2. Mancunian Irish: Identity, Cultural Intimacy and Musical Hybridization – Urban Ethnomusicology and Cultural Mapping

Cultural Mapping and Musical Diversity - Britta Sweers

Svend Kjeldsen [+-]
University of Limerick
Svend Kjeldsen, Ph.D., is a musician, ethnomusicologist, and psychologist. For more than twenty years, he worked as a composer, recording artist and toured as a professional musician all over Europe. Kjeldsen has taught at Aarhus University, the University of Limerick, and at music schools all over Europe. He has done research on the bodhrán, lilting, and on British-Irish music. Publications focused on topics like music and migration, cultural politics, regional and local Irish music traditions, trends on the European-Celtic music scene, contemporary bodhrán playing techniques, the origins of bodhrán and bones, and other organological subjects.


The last half of the 20th century saw an increase in urban studies. The study of migration and globalization, formation of transnational identities, social construction of place as well as the growing impact of technology and media in dense communication settings are hardly thinkable without research in the urban context. Consequently, the mapping of urban cultures has likewise become vital not only in cultural studies and the social sciences, but particularly also in ethnomusicology. This is illustrated by a case study on music performance practices of British-Irish second-generation music makers in Manchester, Great Britain, in their socio-cultural context within the British-Irish Diaspora. Urban Manchester appears as a power centre for recycling of traditional musical ideas and for articulation of new, hybridizing performance practices with significant consequences for everyday life and identity production among second-generation Irish in Manchester. As the mapping process highlights, a life in displacement involves subjacent forms of nostalgia, but hybridized sonic practices make it possible to cope with these through strategies offering utopian perspectives, either as a celebration of own locality or as an invitation to the Manchester Irish to take up a position as citizens in the global imagined community of Irishness. Yet they might even enter a global diasporic solidarity based on general experiences of immigration and multiculturalism.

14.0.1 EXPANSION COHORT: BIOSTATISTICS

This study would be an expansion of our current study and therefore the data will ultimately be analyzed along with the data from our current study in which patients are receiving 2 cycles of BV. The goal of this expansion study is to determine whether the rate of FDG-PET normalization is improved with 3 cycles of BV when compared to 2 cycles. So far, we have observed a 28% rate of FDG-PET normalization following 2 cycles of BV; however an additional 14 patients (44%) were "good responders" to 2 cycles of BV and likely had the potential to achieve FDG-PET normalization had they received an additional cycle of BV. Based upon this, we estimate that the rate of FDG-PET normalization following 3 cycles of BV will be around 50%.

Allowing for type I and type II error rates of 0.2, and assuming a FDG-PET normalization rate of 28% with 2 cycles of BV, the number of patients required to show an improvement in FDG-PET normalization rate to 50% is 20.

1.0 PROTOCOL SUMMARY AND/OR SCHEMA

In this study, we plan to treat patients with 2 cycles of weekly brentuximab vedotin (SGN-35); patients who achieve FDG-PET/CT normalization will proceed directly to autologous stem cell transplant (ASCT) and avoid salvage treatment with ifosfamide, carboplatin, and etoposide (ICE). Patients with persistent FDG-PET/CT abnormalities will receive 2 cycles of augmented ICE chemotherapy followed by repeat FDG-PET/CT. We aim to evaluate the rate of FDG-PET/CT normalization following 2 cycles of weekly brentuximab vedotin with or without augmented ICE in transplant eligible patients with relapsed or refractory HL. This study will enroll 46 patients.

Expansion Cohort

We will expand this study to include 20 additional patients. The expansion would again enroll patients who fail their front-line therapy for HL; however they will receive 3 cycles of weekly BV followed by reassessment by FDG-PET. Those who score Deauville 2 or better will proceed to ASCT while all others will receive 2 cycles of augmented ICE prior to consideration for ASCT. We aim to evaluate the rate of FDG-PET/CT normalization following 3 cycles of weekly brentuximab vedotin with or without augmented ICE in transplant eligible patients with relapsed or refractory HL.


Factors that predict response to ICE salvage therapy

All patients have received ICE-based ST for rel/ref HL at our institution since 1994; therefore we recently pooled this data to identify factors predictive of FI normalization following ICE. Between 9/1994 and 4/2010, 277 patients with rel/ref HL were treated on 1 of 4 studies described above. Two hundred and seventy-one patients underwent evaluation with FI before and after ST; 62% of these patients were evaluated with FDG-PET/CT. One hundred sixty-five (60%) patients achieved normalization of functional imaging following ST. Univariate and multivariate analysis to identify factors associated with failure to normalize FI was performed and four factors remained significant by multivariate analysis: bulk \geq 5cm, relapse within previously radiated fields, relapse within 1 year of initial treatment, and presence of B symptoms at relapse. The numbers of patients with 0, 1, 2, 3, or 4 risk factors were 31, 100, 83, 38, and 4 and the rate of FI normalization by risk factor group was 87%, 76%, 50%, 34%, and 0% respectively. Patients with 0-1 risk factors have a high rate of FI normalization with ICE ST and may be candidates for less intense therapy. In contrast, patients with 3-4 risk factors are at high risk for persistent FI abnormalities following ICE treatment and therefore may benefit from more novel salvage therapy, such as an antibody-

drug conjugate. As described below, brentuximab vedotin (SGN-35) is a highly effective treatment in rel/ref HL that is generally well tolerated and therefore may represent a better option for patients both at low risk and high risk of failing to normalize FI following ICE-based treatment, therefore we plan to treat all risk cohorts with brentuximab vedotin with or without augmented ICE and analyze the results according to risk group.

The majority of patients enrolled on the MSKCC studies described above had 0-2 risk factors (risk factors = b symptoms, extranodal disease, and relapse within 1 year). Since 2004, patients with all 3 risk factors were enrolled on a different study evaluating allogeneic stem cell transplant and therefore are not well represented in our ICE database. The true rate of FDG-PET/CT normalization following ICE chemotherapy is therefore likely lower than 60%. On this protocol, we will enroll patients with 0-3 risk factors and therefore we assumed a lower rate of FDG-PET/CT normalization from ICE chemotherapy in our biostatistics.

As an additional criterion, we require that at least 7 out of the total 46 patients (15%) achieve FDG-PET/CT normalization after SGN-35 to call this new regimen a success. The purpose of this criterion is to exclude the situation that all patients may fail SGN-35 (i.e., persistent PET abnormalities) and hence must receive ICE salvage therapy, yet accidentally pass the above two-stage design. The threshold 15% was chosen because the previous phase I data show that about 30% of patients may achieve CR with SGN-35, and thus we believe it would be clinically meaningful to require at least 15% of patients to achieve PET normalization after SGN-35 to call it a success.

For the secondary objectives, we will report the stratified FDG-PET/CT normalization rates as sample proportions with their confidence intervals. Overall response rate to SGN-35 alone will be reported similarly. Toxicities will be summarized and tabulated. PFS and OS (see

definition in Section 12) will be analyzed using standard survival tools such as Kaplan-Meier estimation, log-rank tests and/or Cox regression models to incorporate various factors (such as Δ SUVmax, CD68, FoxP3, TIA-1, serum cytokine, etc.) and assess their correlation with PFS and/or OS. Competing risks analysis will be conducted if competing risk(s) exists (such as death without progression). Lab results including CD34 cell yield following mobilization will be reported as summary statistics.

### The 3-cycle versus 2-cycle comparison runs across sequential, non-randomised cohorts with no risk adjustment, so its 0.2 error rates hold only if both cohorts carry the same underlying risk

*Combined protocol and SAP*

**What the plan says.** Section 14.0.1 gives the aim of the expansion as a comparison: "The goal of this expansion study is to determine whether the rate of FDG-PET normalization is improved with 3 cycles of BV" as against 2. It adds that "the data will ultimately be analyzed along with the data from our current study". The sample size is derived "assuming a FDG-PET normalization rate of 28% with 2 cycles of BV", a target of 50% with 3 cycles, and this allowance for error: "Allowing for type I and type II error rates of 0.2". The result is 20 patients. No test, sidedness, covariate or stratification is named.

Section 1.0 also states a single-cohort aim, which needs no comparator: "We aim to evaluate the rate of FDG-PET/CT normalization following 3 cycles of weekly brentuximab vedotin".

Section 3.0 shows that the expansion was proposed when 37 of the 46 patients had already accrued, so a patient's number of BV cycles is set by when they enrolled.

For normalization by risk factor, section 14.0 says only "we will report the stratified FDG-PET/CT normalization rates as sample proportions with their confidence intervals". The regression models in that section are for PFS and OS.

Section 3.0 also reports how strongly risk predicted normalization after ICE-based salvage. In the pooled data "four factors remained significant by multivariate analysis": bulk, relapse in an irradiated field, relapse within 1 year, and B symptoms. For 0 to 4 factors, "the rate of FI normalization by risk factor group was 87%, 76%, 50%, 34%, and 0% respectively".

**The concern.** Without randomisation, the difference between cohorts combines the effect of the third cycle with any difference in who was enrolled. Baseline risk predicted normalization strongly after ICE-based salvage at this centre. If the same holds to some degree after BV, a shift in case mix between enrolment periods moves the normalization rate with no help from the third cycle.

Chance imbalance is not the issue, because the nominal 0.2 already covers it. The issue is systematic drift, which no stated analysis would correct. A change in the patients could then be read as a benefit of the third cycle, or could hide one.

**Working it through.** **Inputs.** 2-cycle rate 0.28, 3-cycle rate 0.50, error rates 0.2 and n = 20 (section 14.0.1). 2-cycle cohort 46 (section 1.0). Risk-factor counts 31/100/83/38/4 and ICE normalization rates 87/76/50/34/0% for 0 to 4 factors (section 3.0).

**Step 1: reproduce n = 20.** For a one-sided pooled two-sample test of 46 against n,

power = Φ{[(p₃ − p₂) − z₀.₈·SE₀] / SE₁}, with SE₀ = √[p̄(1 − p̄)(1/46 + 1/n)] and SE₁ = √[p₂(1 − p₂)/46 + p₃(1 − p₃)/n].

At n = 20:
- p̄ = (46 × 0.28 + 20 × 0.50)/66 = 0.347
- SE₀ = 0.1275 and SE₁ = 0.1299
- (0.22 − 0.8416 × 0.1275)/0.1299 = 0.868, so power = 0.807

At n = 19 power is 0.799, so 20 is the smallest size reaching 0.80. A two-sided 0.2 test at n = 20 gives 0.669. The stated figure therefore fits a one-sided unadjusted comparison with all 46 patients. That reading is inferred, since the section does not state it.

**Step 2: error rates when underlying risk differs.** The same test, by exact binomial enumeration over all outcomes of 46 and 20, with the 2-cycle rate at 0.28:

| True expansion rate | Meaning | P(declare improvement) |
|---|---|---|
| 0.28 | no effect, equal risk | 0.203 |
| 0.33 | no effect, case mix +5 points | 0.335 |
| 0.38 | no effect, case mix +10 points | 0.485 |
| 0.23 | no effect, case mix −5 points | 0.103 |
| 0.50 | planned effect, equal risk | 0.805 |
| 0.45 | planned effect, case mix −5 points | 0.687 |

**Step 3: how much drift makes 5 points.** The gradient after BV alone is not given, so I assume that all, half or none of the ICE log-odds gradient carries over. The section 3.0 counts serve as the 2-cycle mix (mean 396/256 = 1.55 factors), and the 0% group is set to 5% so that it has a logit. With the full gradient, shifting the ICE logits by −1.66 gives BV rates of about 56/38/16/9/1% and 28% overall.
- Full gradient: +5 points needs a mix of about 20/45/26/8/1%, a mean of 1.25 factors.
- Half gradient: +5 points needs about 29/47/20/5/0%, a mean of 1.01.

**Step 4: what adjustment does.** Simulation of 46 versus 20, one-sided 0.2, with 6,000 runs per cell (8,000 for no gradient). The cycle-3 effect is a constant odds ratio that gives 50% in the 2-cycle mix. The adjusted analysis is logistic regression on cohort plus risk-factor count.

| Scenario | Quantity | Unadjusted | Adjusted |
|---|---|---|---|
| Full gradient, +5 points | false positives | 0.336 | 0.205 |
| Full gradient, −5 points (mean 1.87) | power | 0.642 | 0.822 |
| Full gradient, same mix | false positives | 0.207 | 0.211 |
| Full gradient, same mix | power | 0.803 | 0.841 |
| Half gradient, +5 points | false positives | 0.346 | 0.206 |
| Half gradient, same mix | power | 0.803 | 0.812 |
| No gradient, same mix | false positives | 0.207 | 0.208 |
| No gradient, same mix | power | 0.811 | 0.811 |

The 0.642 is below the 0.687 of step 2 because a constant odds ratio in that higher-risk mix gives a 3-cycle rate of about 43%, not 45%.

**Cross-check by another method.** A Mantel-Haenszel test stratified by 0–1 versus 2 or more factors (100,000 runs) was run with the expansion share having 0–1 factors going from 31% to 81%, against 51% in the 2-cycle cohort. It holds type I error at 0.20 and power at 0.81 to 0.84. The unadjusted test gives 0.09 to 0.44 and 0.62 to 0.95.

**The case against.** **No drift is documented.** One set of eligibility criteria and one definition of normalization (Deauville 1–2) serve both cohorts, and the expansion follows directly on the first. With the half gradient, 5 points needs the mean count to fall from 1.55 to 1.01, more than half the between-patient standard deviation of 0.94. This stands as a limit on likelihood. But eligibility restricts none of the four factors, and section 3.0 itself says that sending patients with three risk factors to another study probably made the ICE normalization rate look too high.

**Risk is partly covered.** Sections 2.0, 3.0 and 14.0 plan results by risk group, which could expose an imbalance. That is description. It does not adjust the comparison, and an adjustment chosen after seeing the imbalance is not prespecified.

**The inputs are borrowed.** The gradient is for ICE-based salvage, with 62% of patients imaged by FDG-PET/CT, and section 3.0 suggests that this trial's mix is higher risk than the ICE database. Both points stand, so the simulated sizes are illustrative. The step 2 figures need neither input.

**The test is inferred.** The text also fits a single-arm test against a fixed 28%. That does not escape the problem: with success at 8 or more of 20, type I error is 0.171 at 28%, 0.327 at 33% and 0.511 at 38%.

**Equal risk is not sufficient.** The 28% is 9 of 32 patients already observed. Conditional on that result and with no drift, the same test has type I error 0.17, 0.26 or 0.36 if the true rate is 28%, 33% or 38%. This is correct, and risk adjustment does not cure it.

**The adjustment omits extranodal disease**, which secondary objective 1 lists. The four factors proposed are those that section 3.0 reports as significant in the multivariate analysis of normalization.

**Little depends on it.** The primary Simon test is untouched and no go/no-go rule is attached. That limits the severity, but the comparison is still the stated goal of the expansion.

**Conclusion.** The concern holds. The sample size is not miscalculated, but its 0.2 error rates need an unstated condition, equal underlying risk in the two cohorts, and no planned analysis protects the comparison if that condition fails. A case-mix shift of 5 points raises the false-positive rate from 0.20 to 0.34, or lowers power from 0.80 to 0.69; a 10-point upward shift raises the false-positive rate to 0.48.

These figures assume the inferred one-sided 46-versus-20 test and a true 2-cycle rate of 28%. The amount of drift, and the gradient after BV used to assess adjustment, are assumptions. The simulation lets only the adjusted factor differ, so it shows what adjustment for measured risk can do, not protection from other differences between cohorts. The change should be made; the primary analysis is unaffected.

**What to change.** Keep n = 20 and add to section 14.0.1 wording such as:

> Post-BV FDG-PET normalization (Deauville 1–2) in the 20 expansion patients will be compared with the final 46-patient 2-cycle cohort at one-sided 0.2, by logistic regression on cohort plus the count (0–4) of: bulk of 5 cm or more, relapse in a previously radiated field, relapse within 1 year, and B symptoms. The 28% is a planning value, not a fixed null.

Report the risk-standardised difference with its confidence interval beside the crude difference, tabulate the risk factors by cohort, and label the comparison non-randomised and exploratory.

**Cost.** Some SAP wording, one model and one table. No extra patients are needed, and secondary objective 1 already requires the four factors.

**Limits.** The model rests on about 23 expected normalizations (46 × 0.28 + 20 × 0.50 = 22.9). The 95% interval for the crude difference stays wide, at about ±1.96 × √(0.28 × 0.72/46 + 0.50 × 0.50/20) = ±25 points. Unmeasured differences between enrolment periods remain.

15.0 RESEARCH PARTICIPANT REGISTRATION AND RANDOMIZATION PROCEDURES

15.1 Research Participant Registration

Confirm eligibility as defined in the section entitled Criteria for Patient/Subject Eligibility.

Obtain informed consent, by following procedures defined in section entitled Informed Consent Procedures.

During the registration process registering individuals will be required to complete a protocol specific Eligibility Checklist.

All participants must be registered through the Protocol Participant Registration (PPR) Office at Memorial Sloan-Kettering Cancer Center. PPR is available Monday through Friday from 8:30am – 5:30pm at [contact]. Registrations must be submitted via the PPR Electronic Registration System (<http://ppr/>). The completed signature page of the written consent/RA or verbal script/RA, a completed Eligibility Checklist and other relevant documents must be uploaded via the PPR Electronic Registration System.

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Kjeldsen, Svend. 2. Mancunian Irish: Identity, Cultural Intimacy and Musical Hybridization – Urban Ethnomusicology and Cultural Mapping. Cultural Mapping and Musical Diversity. Equinox eBooks Publishing, United Kingdom. p. 35-53 Feb 2020. ISBN 9781781797594. https://www.equinoxpub.com/home/view-chapter/?id=35824. Date accessed: 23 Jan 2020 doi: 10.1558/equinox.35824. Feb 2020

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